A psychologist and co-founder of a mental health NGO called Customize Cognition, Ritika forayed into the space of menstrual health and hygiene, sexual and reproductive healthcare and rights and gender equality as an MHM Fellow with YKA. She says, “The experience of working on MHM/SRHR and gender equality has been an enriching and eye-opening experience. I have learned what’s beneath the surface of the issue, be it awareness, lack of resources or disregard for trans men, who also menstruate.”

The Transmen-ses campaign aims to tackle the issue of silence and disregard for trans men’s menstruation needs, by mobilising gender sensitive health professionals and gender neutral restrooms in Lucknow.

Read more about the campaign here.

A Computer Science engineer by education, Nitisha started her career in the corporate sector, before realising she wanted to work in the development and social justice space. Since then, she has worked with Teach For India and Care India and is from the founding batch of Indian School of Development Management (ISDM), a one of its kind organisation creating leaders for the development sector through its experiential learning post graduate program.

As a Youth Ki Awaaz Menstrual Health Fellow, Nitisha has started Let’s Talk Period, a campaign to mobilise young people to switch to sustainable period products. She says, “80 lakh women in Delhi use non-biodegradable sanitary products, generate 3000 tonnes of menstrual waste, that takes 500-800 years to decompose; which in turn contributes to the health issues of all menstruators, increased burden of waste management on the city and harmful living environment for all citizens.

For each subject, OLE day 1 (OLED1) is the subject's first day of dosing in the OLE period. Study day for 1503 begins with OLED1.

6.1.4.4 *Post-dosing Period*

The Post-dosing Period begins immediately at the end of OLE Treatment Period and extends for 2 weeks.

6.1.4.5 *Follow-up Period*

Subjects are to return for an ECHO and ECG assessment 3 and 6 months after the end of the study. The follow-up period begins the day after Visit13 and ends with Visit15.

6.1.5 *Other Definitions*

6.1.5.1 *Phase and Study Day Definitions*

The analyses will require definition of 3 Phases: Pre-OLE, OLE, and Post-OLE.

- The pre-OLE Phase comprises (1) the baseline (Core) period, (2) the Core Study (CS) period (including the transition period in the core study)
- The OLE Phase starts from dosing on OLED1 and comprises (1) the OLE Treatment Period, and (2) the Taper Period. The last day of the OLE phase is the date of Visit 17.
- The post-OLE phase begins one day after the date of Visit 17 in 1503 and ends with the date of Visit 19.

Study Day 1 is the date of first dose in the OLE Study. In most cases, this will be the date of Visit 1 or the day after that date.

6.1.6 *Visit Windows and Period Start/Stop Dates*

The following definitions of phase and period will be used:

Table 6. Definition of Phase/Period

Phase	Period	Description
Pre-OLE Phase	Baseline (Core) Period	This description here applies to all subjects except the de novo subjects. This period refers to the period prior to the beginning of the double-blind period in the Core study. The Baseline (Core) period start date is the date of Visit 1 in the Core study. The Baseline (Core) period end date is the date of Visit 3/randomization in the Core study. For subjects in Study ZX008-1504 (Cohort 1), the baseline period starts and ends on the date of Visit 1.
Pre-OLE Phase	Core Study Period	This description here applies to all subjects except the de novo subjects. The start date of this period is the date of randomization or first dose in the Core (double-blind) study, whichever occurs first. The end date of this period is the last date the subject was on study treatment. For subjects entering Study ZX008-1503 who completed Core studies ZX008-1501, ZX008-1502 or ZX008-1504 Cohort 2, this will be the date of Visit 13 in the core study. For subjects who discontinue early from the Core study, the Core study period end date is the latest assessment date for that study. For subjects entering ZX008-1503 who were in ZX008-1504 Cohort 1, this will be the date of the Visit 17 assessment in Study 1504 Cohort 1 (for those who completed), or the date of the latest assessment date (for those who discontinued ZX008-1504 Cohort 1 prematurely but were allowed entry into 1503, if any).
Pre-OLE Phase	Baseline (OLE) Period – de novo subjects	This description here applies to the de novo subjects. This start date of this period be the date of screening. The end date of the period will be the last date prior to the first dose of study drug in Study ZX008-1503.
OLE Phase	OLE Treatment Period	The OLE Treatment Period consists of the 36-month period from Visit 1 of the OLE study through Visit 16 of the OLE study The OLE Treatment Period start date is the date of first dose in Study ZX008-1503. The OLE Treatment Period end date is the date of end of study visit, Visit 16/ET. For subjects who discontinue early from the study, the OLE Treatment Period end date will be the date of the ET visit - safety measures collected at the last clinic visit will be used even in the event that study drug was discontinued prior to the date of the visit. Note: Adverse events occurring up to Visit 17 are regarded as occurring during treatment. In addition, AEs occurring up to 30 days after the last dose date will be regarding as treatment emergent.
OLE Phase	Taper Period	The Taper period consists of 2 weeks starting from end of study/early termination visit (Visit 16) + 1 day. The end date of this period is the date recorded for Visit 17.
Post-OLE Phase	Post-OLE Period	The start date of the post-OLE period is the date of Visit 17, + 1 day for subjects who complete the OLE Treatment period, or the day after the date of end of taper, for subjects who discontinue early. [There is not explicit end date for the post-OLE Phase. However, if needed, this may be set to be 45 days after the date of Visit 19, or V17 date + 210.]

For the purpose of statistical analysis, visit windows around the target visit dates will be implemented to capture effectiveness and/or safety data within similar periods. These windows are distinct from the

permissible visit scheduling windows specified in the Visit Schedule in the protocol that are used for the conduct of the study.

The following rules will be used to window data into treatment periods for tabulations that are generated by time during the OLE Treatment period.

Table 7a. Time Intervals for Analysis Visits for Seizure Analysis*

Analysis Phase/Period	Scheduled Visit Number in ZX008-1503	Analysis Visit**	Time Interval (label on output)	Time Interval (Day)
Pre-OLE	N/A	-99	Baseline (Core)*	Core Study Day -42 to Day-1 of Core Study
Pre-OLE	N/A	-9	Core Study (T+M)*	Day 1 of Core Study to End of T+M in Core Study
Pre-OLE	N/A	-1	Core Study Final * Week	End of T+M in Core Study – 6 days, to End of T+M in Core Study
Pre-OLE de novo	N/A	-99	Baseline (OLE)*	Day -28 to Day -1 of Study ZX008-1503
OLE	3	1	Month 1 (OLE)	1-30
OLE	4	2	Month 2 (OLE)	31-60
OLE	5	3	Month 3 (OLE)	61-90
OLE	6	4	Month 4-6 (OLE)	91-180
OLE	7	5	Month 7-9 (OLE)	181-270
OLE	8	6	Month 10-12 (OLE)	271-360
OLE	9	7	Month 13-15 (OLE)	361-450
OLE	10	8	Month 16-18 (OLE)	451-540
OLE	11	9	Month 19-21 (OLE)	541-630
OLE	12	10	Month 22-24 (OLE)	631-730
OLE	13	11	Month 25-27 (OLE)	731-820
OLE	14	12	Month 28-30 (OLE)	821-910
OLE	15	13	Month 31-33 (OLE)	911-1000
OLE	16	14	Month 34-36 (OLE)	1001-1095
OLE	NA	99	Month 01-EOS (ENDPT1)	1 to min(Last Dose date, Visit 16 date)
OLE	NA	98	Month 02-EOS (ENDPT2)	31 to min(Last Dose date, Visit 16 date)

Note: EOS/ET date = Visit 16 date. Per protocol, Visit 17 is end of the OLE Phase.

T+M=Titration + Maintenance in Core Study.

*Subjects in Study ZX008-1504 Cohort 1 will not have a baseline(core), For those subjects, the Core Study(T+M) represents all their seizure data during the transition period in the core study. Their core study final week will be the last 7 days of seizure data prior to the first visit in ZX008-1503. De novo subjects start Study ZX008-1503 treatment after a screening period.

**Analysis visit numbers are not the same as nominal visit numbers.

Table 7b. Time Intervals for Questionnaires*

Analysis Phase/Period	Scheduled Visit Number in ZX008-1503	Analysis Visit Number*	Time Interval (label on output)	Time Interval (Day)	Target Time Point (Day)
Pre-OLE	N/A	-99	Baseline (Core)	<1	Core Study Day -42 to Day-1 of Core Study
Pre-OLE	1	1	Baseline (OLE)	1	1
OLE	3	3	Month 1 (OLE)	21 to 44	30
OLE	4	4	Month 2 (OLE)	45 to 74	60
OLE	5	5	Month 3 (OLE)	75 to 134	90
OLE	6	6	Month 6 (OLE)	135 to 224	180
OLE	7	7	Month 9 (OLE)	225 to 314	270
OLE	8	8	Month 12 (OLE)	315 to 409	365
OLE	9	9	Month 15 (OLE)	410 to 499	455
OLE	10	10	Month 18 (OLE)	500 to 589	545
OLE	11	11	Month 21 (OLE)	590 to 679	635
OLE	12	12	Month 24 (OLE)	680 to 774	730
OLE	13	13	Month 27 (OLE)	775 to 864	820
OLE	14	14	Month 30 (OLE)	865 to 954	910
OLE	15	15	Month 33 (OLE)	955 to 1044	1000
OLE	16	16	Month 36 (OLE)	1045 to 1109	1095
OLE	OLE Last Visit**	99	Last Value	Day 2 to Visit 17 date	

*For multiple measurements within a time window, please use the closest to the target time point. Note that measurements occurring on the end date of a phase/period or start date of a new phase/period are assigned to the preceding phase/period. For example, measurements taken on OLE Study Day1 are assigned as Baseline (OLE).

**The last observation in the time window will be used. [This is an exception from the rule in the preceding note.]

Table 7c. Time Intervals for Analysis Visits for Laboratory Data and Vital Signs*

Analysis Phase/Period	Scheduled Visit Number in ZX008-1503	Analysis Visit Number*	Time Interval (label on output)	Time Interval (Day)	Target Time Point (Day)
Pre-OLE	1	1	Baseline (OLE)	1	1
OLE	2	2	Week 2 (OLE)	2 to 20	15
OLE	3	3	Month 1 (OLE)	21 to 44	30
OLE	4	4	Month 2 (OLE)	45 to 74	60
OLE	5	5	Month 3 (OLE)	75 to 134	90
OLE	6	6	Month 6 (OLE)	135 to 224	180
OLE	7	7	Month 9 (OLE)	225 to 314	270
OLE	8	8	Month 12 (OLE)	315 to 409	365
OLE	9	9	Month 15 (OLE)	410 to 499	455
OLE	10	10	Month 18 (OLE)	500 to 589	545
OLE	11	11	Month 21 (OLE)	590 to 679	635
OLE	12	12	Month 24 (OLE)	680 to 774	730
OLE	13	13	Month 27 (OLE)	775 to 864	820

Let’s Talk Period aims to change this by

Find out more about her campaign here.

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A former Assistant Secretary with the Ministry of Women and Child Development in West Bengal for three months, Lakshmi Bhavya has been championing the cause of menstrual hygiene in her district. By associating herself with the Lalana Campaign, a holistic menstrual hygiene awareness campaign which is conducted by the Anahat NGO, Lakshmi has been slowly breaking taboos when it comes to periods and menstrual hygiene.

A Gender Rights Activist working with the tribal and marginalized communities in india, Srilekha is a PhD scholar working on understanding body and sexuality among tribal girls, to fill the gaps in research around indigenous women and their stories. Srilekha has worked extensively at the grassroots level with community based organisations, through several advocacy initiatives around Gender, Mental Health, Menstrual Hygiene and Sexual and Reproductive Health Rights (SRHR) for the indigenous in Jharkhand, over the last 6 years.

Srilekha has also contributed to sustainable livelihood projects and legal aid programs for survivors of sex trafficking. She has been conducting research based programs on maternal health, mental health, gender based violence, sex and sexuality. Her interest lies in conducting workshops for young people on life skills, feminism, gender and sexuality, trauma, resilience and interpersonal relationships.

A Guwahati-based college student pursuing her Masters in Tata Institute of Social Sciences, Bidisha started the #BleedwithDignity campaign on the technology platform, demanding that the Government of Assam install
biodegradable sanitary pad vending machines in all government schools across the state. Her petition on has already gathered support from over 90000 people and continues to grow.

Bidisha was selected in’s flagship program ‘She Creates Change’ having run successful online advocacy
campaigns, which were widely recognised. Through the #BleedwithDignity campaign; she organised and celebrated World Menstrual Hygiene Day, 2019 in Guwahati, Assam by hosting a wall mural by collaborating with local organisations. The initiative was widely covered by national and local media, and the mural was later inaugurated by the event’s chief guest Commissioner of Guwahati Municipal Corporation (GMC) Debeswar Malakar, IAS.